With projected yields of 46.7 bu/ac, 2016 U.S. soybean production is projected to be 3.795 bb – 3rd highest on record behind 3.927 bb in 2014 and 3.929 bb in 2015. With forecast “next crop” MY 2016/17 total use of 3.850 bb (2nd highest behind 3.862 bb in “old crop” MY 2014/15), and an adjusted projection of ending stocks of 420 mb (10.91% S/U), U.S. soybean prices were estimated by the USDA to be $8.50 /bu at the 2016 Ag Outlook Forum – down from the USDA’s $8.75 /bu midpoint estimate for “current” MY 2015/16.
KSU Forecasts for “Next Crop” MY 2016/17
Three alternative KSU-Scenarios for U.S. soybean supply-demand and prices are presented for “next crop” MY 2016/17, with each assuming a 1.500 ma upward adjustment in 2016 U.S. soybean planted acres from the USDA’s March 31st Prospective Plantings report.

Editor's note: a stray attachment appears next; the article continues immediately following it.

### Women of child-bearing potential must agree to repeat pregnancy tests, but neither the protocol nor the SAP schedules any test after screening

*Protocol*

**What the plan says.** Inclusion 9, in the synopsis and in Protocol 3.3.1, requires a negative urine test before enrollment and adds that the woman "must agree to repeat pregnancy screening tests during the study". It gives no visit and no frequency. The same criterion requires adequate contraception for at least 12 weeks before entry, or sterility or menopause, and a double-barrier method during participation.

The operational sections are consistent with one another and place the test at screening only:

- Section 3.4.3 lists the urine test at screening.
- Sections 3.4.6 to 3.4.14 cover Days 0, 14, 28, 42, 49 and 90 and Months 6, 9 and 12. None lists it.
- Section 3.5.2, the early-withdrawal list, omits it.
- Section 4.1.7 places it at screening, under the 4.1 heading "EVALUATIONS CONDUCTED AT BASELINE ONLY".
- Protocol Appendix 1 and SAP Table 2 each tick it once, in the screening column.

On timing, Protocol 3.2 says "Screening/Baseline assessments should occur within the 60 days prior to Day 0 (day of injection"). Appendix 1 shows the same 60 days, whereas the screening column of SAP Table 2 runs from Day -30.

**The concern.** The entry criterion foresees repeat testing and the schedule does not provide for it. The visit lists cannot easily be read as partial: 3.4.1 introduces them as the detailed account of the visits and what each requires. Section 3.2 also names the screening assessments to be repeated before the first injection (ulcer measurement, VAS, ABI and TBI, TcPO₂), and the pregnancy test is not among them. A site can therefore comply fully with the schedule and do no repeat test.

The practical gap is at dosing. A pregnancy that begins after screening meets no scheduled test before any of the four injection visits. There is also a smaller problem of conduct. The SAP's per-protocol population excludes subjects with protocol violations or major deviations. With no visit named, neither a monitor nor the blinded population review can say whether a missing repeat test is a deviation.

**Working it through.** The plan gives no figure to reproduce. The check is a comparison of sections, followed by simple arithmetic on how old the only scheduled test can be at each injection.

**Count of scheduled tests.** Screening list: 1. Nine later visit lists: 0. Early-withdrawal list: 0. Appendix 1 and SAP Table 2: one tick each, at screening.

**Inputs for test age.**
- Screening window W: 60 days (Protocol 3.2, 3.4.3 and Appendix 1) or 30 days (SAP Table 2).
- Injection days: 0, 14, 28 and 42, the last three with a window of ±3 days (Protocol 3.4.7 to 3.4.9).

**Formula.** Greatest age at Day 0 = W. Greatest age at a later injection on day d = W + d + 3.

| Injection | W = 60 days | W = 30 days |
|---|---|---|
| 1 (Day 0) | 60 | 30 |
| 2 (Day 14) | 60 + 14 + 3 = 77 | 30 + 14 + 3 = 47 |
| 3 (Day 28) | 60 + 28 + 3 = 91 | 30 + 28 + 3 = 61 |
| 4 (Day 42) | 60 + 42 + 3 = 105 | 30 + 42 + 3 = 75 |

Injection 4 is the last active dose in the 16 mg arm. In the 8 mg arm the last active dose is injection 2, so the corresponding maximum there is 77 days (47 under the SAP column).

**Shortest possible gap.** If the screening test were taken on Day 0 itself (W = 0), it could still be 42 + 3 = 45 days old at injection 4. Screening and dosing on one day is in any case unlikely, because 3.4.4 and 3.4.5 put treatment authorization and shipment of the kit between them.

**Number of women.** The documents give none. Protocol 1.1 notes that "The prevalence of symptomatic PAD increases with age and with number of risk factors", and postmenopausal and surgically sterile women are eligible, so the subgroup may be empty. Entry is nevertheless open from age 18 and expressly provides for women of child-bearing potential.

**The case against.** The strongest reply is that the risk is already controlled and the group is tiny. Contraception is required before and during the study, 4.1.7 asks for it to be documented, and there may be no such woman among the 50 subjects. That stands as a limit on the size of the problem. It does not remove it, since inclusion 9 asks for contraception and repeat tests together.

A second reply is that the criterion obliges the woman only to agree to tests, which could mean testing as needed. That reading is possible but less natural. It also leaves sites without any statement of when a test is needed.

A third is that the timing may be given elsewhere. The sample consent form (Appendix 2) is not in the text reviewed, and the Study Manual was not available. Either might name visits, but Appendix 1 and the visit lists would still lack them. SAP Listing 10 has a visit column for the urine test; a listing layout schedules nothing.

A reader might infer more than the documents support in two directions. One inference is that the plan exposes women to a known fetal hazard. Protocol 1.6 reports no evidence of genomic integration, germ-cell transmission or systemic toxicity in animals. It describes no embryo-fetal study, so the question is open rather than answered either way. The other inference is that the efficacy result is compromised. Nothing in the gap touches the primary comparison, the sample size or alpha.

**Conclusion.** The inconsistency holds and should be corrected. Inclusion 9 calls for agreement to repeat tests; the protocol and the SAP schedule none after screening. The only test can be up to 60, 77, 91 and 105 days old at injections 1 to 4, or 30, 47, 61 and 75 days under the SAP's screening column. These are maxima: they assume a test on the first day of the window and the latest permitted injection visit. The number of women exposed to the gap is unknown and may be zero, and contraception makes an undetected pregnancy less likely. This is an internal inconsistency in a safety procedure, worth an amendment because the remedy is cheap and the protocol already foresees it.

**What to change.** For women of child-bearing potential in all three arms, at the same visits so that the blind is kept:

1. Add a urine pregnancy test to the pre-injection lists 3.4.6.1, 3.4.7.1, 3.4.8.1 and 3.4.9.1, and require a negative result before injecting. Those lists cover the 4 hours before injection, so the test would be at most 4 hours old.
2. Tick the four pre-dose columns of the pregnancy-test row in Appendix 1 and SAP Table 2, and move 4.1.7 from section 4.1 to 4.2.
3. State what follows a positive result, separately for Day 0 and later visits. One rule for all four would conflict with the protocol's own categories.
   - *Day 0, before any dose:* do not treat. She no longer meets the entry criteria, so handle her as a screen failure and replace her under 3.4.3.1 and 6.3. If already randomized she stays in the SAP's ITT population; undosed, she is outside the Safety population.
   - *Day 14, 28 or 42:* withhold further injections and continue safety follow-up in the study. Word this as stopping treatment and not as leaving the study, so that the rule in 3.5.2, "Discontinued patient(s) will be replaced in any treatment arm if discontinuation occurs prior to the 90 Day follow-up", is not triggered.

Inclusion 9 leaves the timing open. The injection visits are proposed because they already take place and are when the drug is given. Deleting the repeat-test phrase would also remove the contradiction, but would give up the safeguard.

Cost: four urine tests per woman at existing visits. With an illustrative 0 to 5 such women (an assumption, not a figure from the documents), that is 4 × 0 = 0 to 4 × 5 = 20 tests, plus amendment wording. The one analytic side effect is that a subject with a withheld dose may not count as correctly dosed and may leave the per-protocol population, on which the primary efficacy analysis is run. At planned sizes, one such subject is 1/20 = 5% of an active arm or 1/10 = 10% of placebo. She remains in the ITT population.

A) KSU-Scenario A (Higher Acres & Trend Yield) (30% probability) assumes for “next crop” MY 2016/17: 83.736 ma planted, 83.739 ma harvested, 45.85 bu/ac yield, 3.794 bb production, 4.269 bb total supplies, 3.726 bb total use, 546 mb ending stocks, 14.57% S/U, & $8.25 /bu U.S. soybean average price;
B) KSU-Scenario B (Higher Acres & Moderate Crop Stress) (25% prob.) assumes 83.736 ma planted, 82.739 ma harvested, 44.0 bu/ac yield, 3.641 bb production, 4.116 bb total supplies, 3.653 bb total use, 463 mb ending stocks, 12.67% S/U, & $8.60 /bu U.S. soybean price; and